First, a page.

11. @Rose, So you actually think you earned and owned something valuable, by which the airline can change the terms anytime they please and told you upfront you have no right? Sighhhhhh . . . . . . Anyway, plenty of FFP are revenue-based, you like Singapore Airlines? All you need to do is to spend $20k and buy a First class Suite ticket between SIN and JKF and you will get top tier elite status (PPS). You can get the round trip done in 3 days. Do you think this is unfair?

  12. 2200 might make sense for me, too. I”m mostly retired (I work/travel-for-biz 10-12x/yr) I chase miles like many here do an earn about 250K/yr which I use for vacation travel.

    I did the TK from CO gold status match almost 4 years ago. I earnfree ed enough TK over the first two years to renew, but now that TK only credits 50% from UA on the lower fare classes I find myself paying more for my tix so I can get the full credit.

    I have to do the math. The extra cost fares to keep *G might be less than the one-time Avianca. Also, I’d buy lounge access, either outright or day passes, and that’s worth several hundred a year. A few years of their *G and I’m pretty sure I’ll be ahead of the game.

    As others have said, I get group 2 boarding, priority check in lines, free bags and lounge. Not eligible for upgrades.

  13. This is really no different than Starwood giving Platinum benefits to AMEX card holders….More crowded clubs, slower Internet, longer check in lines.
    These hotels and airlines want to sell the benefits, fine, but I’m not playing and as a lifetime platinum member with Starwood, have already canceled most of my reservations for the balance of the year.

  14. I’m surprised some are making fun of Rose?? I’m not sure that I would have spent $2200 to get status with the airline, but I’m Million Miler on UA. To each his own.

  15. It has been almost one year since I paid $2200 for the privelage of having *G. Was it worth it. Unfortunately in my case NO. All of my long haul international flights were award seats for business which gave me the privelage. There were a few Asia flights where the benefit paid off. Higher bag allowance easier check in. I.n some countries this is a big benefit when traveling on economy seats between countries. Unfortunately I was diagnosed with cancer late last year and lost six months of use. I jut began flying and the benefit came in handy recently but I certainly did not get my money’s worth. With the landscape of airlines and programs changing not sure what I will do. I think I will try some mileage runs along with credit card spend. I have allot to catch up with the second half of the year here. Not really interested in a Marriott relationship although I am about 7 years in on SPG platinum. I got status match with Hyatt but have not had enough hotel nights to earn enough to keep it. We will see how it goes. Just happy to be back on the road and cancer free.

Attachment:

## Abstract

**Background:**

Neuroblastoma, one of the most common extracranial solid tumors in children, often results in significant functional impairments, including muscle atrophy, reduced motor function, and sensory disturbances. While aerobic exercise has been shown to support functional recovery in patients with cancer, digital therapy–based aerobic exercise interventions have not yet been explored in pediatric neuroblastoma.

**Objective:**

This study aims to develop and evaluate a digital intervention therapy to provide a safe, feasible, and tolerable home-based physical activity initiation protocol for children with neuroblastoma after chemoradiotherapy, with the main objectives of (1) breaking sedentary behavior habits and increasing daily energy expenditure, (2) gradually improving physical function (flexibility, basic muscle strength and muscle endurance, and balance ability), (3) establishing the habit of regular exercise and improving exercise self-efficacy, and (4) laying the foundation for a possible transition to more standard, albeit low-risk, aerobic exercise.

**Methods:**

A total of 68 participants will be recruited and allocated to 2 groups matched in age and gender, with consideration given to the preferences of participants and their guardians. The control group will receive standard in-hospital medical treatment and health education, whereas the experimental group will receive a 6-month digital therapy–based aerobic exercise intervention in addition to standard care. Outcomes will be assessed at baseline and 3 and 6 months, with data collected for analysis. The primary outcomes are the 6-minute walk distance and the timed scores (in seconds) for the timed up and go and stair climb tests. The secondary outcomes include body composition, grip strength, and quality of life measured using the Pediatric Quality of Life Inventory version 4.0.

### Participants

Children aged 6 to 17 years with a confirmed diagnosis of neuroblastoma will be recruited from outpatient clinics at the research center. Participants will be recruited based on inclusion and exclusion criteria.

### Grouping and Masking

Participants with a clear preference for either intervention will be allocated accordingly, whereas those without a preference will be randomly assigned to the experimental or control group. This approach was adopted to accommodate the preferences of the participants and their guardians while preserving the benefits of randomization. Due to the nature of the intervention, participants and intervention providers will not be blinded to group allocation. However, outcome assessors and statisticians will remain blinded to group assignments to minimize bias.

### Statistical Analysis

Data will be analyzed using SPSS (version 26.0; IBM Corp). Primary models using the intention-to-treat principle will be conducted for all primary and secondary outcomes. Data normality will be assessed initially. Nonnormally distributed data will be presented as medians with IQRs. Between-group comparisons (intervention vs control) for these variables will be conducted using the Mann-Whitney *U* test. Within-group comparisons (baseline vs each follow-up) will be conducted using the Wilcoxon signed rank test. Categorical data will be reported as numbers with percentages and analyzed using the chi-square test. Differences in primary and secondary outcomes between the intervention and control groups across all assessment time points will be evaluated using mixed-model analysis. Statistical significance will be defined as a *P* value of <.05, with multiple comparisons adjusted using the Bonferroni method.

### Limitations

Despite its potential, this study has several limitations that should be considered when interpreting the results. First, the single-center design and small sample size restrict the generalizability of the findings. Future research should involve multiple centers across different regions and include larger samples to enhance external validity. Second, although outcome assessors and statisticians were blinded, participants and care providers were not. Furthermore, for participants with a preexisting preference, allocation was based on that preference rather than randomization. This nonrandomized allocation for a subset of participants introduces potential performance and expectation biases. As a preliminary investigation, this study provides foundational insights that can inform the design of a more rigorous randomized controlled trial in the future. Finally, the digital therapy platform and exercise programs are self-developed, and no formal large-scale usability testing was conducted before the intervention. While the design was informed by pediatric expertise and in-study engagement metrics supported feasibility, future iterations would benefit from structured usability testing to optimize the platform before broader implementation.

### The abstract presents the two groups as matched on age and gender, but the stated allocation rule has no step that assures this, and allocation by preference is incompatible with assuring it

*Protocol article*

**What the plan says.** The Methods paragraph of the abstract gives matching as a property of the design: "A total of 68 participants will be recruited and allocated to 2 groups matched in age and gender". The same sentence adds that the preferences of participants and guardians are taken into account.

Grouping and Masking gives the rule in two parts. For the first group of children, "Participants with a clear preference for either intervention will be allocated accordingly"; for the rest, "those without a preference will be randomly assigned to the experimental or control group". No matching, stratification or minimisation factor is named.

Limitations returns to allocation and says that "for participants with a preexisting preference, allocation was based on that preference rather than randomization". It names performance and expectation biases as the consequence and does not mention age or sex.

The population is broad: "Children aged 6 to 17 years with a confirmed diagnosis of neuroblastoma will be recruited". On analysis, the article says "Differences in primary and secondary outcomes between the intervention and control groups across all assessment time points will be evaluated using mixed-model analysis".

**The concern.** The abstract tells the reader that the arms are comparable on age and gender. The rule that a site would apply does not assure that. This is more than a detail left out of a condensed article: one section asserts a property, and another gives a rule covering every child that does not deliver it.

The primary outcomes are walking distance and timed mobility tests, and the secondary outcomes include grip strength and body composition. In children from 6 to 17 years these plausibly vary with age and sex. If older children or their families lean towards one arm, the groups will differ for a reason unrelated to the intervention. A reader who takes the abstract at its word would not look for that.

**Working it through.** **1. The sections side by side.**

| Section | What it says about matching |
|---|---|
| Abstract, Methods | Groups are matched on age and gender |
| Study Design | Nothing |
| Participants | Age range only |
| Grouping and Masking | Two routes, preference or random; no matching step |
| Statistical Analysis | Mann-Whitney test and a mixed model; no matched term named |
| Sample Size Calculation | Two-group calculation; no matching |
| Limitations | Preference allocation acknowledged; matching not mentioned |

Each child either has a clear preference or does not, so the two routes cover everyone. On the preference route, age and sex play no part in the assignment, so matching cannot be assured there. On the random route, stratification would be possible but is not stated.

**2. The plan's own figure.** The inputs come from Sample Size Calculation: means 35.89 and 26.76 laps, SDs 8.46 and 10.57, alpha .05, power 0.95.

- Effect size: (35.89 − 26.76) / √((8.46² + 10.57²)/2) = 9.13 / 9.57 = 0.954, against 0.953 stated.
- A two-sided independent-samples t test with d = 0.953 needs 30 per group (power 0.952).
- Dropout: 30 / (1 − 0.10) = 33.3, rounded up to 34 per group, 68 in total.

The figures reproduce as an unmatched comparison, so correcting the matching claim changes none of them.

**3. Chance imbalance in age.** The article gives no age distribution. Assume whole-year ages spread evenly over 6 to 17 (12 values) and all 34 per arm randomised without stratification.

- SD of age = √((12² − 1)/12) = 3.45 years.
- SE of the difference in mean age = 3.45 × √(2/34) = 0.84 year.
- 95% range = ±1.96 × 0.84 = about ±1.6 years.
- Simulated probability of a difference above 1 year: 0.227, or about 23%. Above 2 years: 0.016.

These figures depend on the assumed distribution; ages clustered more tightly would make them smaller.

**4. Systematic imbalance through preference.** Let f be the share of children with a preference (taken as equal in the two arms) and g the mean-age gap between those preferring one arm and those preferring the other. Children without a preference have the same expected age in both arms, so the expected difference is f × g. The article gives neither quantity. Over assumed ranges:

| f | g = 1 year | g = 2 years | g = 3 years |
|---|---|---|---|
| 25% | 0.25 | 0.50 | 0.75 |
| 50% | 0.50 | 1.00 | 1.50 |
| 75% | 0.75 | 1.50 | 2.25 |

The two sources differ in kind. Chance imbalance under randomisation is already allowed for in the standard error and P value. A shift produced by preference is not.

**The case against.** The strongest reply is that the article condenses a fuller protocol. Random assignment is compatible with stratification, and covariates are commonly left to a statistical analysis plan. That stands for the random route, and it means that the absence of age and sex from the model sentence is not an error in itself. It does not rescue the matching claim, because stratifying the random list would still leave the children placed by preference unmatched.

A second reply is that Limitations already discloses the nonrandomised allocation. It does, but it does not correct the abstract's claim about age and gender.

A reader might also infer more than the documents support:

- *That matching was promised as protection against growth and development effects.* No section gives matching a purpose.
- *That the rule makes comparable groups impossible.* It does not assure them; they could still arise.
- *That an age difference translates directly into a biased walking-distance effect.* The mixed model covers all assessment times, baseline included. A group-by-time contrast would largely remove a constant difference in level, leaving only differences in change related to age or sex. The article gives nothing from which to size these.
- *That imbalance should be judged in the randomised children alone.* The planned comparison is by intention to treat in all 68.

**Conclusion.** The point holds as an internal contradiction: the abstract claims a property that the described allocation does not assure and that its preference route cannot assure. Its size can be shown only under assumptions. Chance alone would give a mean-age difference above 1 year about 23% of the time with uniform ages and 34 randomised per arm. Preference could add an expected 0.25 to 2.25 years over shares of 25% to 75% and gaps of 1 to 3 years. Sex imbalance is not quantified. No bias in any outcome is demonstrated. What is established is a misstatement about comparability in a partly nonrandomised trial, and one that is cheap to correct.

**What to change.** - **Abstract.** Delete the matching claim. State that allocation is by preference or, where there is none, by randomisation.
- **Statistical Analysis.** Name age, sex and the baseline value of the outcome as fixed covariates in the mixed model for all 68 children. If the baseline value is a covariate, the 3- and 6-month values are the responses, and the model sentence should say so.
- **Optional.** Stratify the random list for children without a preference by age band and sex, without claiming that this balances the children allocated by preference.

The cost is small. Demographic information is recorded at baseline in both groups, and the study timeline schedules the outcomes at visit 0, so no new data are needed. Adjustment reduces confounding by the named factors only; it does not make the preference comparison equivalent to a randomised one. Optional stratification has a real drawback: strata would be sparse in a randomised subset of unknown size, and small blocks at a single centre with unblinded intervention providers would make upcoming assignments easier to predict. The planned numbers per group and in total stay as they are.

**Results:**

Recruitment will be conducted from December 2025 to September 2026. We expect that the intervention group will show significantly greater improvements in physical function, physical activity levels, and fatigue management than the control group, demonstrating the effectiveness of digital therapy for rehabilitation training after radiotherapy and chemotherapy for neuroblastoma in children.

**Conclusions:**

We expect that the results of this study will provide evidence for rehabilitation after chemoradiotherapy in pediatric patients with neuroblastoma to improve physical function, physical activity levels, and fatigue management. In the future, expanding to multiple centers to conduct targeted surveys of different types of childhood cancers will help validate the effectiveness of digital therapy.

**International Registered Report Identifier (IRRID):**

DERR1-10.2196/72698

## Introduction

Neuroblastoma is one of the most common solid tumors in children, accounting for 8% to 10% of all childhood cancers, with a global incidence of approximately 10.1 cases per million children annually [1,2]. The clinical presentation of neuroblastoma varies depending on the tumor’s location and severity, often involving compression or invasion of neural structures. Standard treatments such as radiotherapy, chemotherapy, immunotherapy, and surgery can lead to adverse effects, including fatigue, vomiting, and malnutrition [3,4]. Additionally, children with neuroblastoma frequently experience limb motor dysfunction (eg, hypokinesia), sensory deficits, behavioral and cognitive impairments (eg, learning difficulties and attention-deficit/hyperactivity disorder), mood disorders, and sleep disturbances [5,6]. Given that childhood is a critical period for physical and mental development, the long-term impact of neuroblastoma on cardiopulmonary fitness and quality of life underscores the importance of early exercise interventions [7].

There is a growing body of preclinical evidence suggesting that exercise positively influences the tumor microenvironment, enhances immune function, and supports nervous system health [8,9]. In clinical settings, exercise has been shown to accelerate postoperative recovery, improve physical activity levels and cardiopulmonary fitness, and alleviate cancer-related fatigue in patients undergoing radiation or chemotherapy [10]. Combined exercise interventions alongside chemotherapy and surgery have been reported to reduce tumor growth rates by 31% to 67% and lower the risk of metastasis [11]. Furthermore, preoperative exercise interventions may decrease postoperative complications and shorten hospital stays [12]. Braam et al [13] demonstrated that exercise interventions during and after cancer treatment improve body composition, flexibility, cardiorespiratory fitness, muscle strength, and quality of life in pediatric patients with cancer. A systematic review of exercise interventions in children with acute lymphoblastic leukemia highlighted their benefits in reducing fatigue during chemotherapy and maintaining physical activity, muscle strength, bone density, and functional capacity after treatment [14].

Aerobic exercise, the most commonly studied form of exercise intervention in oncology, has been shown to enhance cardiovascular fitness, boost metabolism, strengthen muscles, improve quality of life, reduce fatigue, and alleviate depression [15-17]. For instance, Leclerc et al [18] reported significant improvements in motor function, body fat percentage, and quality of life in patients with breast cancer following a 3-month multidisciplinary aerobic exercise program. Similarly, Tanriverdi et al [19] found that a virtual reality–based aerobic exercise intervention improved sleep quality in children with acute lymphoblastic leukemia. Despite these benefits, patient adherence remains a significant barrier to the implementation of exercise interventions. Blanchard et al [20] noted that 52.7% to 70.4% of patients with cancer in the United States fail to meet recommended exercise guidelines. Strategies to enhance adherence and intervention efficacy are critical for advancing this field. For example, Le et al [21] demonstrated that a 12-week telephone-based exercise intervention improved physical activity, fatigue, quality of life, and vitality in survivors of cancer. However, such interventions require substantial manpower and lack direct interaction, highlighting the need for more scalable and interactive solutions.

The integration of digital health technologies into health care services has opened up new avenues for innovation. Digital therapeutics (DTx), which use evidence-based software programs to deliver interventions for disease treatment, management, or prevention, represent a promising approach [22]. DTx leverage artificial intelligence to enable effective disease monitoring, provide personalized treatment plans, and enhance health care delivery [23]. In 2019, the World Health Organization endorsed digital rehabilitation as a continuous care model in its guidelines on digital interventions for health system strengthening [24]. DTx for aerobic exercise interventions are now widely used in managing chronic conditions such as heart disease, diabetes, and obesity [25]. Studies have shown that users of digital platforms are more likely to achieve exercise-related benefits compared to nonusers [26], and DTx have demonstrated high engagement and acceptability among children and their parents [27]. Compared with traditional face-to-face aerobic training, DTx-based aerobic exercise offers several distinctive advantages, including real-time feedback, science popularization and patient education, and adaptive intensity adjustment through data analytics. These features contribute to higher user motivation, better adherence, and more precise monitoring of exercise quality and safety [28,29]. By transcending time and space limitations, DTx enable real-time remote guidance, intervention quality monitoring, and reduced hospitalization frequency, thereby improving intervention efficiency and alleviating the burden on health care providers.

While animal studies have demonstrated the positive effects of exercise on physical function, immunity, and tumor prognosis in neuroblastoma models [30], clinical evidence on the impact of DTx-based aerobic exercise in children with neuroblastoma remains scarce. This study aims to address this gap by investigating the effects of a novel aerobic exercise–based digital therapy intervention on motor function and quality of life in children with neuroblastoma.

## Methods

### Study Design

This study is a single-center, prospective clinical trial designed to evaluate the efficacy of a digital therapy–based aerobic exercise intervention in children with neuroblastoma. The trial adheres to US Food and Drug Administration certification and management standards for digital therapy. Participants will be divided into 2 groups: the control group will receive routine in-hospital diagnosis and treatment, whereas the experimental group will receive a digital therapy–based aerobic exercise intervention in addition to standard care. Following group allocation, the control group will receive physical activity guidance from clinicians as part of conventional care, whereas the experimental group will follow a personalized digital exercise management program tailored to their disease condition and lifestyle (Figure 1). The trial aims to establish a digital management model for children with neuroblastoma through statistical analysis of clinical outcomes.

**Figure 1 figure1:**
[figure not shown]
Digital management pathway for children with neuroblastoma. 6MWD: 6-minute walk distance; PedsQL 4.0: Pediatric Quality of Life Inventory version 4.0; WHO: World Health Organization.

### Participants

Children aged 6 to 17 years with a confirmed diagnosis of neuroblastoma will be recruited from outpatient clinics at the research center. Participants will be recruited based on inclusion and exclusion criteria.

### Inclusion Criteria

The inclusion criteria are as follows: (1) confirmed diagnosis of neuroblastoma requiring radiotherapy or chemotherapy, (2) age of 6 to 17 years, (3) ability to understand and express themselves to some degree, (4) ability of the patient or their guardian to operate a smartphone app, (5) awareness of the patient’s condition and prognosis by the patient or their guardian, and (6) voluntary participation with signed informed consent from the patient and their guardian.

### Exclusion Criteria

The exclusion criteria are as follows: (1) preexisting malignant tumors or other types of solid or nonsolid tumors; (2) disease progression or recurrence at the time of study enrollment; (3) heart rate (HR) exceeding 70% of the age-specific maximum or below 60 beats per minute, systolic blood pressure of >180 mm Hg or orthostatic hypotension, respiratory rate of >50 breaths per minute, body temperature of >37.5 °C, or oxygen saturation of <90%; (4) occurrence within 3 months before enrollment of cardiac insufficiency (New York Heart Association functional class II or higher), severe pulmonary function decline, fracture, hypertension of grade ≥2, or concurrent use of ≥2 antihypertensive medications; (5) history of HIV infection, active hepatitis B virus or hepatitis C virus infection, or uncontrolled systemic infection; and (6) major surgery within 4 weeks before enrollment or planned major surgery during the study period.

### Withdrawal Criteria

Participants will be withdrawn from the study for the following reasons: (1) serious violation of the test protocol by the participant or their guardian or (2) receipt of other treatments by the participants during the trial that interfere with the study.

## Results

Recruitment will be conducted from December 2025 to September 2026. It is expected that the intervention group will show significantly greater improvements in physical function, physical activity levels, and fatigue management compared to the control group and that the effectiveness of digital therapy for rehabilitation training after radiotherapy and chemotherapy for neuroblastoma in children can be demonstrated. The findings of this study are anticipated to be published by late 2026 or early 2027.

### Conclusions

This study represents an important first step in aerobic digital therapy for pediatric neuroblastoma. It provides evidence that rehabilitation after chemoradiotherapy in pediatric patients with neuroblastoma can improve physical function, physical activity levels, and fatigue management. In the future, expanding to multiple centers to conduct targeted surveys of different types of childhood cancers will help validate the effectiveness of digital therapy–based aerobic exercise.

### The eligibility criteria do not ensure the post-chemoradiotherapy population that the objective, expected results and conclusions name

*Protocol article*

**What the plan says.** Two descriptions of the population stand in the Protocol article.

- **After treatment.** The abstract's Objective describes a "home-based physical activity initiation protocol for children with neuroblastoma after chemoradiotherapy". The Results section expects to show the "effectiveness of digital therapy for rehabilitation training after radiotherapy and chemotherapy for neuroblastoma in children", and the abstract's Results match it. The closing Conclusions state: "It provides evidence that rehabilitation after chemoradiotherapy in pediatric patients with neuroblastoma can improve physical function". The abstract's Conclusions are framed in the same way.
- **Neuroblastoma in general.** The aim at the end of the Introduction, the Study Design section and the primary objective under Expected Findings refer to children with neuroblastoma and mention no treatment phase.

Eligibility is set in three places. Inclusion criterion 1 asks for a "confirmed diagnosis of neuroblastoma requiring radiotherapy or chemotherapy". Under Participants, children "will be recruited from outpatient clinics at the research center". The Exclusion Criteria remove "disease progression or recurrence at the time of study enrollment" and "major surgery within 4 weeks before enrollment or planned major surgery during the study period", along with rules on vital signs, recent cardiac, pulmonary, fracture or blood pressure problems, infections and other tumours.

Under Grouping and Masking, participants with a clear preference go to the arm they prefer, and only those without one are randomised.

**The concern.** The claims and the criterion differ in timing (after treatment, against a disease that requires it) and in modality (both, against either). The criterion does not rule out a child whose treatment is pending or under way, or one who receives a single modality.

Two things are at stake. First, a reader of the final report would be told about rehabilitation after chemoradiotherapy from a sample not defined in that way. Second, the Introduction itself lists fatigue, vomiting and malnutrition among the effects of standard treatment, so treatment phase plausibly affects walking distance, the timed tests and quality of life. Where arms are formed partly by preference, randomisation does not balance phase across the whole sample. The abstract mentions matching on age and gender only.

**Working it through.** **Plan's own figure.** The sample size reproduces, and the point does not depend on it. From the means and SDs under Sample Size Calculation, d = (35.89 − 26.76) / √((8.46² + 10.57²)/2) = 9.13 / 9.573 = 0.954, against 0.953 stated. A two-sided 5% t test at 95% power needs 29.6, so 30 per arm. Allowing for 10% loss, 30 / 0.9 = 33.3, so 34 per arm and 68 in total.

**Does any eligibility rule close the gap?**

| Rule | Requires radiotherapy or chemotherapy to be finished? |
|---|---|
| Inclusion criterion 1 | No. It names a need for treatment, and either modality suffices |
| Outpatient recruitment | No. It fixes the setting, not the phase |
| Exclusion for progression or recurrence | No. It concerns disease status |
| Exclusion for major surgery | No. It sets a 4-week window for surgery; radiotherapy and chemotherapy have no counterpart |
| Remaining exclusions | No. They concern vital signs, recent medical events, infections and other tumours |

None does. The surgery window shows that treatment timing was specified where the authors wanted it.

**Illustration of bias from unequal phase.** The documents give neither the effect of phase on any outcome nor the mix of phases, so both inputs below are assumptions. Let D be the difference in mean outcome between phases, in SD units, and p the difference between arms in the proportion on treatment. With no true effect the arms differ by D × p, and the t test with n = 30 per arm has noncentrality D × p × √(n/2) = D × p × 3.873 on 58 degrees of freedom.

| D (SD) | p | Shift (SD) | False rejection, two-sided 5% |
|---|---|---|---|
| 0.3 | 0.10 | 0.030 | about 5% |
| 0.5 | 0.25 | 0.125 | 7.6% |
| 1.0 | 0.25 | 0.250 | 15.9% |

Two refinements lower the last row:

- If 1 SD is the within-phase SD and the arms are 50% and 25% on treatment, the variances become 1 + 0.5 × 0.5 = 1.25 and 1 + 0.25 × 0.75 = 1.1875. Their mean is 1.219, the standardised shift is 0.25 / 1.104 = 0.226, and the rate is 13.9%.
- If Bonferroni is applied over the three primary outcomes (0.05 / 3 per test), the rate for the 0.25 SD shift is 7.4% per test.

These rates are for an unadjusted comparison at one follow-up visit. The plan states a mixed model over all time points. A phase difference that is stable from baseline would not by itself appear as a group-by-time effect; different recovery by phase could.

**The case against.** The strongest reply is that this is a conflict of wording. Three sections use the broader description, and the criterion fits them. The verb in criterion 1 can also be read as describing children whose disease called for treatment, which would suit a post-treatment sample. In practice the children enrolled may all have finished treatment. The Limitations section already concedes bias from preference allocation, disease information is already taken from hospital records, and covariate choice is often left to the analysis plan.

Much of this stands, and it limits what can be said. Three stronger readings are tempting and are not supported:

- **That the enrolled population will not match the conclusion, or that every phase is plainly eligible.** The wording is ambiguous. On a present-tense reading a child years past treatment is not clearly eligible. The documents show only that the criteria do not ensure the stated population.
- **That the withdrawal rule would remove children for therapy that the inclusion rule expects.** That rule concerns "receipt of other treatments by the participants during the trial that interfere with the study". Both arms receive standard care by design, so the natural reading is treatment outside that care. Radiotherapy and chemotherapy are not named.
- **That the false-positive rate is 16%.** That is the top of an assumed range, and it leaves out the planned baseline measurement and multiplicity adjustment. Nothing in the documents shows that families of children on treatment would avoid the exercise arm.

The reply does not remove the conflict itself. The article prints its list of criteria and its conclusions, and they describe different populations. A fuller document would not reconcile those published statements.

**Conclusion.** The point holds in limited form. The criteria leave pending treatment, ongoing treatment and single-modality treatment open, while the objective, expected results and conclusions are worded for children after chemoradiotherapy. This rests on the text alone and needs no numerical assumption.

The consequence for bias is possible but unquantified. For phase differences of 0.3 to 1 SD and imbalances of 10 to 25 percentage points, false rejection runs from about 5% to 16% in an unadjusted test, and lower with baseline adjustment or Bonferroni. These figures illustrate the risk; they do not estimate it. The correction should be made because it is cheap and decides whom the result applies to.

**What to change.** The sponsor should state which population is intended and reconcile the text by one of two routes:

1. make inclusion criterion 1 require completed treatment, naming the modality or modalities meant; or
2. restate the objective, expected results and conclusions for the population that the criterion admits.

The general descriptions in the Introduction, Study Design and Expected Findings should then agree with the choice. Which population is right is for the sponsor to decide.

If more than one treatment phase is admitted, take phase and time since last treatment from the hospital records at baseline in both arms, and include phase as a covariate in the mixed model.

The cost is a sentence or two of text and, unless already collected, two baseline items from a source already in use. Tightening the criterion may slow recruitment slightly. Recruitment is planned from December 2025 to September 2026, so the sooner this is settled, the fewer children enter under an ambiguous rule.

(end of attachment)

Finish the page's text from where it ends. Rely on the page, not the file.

16. Leonard Please send me contact with avianca as I wish to purchase gold

    Thanks Dylan chivers

  17. Dylan

    They do not make it easy, not sure where you live. They did this for me via email, when I tried to renew they told me I had to go into an office. The I decided, who cares and did not do it. If you go to an office it needs to be one of their offices, not a partner office. I tried to do this in Switzerland, waited while they researched it and then told me they were just an agent office I had to go to one of theirs.

  18. Leonard. Could I have the email address you used to contact them. Then I might be able to find an office